"The Bible says not to judge, and you are judging me."
This is a statement heard often by Christians when trying to teach one who is wrong religiously. But first of all, is it true that the Bible forbids judging in every instance?
In Matthew 7:1-5 we find one infinite prohibition against a type of judging: "Judge not, that ye be not judged. For with what judgment ye judge, ye shall be judged: and with what measure ye mete, it shall be measured to you again. And why beholdest thou the mote that is in they brother's eye, but considerest not the beam that is in thine own eye? Or how wilt thou say to thy brother, Let me pull out the mote out of thine eye; and, behold, a beam is in thine own eye? Thou hypocrite, first cast out the beam out of thine own eye; and then shalt thou see clearly to cast out the mote out of thy brother's eye." It is clearly seen that this passage does not forbid anything but "hypocrite's judgment." That is, judging another when the judge is at fault himself. Note that the man being judged in the passage had a "mote" or fault that needed to be corrected. Somebody needed to point out that fault, but one who is in fault himself is forbidden to do so. Therefore, this passage cannot be relied upon as a blanket prohibition against judging.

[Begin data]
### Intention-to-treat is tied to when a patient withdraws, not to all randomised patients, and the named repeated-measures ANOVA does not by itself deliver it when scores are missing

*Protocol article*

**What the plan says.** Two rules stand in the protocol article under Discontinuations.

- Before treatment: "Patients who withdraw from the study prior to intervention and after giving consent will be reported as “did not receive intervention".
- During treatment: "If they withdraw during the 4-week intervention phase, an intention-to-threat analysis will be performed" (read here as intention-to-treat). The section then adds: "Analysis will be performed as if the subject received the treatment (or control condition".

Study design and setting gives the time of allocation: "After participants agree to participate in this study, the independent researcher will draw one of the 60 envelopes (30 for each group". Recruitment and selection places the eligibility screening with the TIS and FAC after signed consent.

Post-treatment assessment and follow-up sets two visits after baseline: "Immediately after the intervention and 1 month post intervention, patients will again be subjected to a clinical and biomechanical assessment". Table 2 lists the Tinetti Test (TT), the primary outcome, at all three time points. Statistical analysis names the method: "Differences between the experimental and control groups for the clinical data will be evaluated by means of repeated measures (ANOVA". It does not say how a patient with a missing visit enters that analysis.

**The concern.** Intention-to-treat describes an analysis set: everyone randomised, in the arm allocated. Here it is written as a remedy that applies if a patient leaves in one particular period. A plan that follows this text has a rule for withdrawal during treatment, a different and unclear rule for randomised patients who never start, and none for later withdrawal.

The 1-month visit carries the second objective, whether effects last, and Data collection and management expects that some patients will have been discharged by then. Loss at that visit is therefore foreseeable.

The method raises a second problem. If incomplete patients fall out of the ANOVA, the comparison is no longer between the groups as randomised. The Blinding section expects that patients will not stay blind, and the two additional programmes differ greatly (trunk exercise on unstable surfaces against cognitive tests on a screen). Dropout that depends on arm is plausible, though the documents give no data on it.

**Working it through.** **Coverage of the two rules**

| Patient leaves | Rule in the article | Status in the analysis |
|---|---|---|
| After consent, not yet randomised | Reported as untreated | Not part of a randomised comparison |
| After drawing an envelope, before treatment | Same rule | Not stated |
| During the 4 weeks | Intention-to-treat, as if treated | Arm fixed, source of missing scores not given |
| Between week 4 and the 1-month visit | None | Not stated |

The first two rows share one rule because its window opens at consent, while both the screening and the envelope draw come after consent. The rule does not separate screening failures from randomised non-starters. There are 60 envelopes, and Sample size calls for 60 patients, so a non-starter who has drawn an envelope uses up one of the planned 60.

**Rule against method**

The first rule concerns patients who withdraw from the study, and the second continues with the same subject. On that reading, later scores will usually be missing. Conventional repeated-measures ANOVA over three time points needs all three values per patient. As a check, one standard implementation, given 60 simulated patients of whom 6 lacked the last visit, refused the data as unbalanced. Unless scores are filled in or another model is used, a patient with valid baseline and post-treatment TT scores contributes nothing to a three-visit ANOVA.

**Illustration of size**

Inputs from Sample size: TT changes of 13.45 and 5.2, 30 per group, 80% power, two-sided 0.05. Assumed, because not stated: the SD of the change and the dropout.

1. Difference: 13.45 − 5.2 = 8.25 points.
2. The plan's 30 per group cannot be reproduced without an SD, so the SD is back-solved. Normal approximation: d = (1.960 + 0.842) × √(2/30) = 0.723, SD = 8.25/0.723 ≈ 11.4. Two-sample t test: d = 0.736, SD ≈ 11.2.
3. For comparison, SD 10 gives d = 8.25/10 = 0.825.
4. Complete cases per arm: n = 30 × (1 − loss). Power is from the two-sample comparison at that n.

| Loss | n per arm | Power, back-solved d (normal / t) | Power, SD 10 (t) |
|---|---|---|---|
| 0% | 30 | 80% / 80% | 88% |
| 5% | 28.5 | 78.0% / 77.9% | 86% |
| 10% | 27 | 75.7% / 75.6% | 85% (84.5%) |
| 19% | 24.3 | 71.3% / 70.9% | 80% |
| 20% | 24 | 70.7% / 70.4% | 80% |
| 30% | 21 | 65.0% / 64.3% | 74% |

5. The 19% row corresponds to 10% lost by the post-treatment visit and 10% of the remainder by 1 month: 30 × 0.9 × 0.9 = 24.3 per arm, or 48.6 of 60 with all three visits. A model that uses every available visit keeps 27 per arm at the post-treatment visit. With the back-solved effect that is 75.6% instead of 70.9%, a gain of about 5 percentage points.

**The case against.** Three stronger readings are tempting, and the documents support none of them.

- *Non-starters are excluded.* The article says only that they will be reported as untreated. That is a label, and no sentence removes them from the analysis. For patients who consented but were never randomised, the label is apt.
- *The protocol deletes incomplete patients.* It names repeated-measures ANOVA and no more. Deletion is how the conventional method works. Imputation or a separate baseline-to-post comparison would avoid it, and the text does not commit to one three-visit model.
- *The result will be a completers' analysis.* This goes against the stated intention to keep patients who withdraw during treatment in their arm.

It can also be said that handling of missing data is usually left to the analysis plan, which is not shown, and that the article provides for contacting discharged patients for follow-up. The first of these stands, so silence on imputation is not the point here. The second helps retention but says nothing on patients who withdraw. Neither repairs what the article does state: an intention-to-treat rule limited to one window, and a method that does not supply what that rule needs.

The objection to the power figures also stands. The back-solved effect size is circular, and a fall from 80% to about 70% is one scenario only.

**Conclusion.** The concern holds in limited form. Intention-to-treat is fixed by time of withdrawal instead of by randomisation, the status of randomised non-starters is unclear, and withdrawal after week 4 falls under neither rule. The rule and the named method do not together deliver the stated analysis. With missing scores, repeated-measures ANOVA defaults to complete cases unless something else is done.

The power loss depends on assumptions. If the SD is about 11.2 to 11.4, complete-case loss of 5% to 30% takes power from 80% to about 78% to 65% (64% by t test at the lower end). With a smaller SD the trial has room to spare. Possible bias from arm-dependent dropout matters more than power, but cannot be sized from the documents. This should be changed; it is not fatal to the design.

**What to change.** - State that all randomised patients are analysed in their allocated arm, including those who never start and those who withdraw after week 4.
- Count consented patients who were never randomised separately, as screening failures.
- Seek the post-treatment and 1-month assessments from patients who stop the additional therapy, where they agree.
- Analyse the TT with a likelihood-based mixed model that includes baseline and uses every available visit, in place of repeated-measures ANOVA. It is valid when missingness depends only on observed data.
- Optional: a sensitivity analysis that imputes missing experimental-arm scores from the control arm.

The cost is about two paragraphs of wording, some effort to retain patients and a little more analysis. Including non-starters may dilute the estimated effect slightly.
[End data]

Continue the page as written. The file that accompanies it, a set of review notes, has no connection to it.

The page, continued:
Another type of judging is condemned in John 7:24: "Judge not according to appearance, but judge righteous judgment." In this passage we learn we are not to judge merely from the appearance of a thing. But we are here specifically commanded to "judge righteous judgment." No one can read this passage carefully without seeing that we have a God-given duty to judge! No, we cannot judge being in fault ourselves or judge according to the appearance of a thing. But no amount of theological juggling will remove Christ's command to judge righteous judgment.
Since we must judge righteous judgment, it is necessary to learn what righteous judgment is. Our Lord is eminently qualified to give us the information since the Father "hath committed all judgment unto the Son" — John 5:22. Also we know he is a "righteous judge" — 2 Tim. 4:8. What is it that makes his judgment righteous or just? Hear the answer from Christ himself: "I can - of my own self do nothing: as I hear, I judge: and my judgment is just; because I seek not mine own will, but the will of the Father which hath sent me" — John 5:30. If, like Jesus, we judge our fellowman as we hear from our Father in heaven, not seeking our own will but God's will, our judgment will be righteous. This is done by comparing the things believed and practiced religiously with the Bible and righteously judging them to be right or wrong in the light of revelation. We should cultivate the habit of judging others and ourselves from the word of God, for it will be this "statute book" by which we shall all be judged in the last day — John 12:48.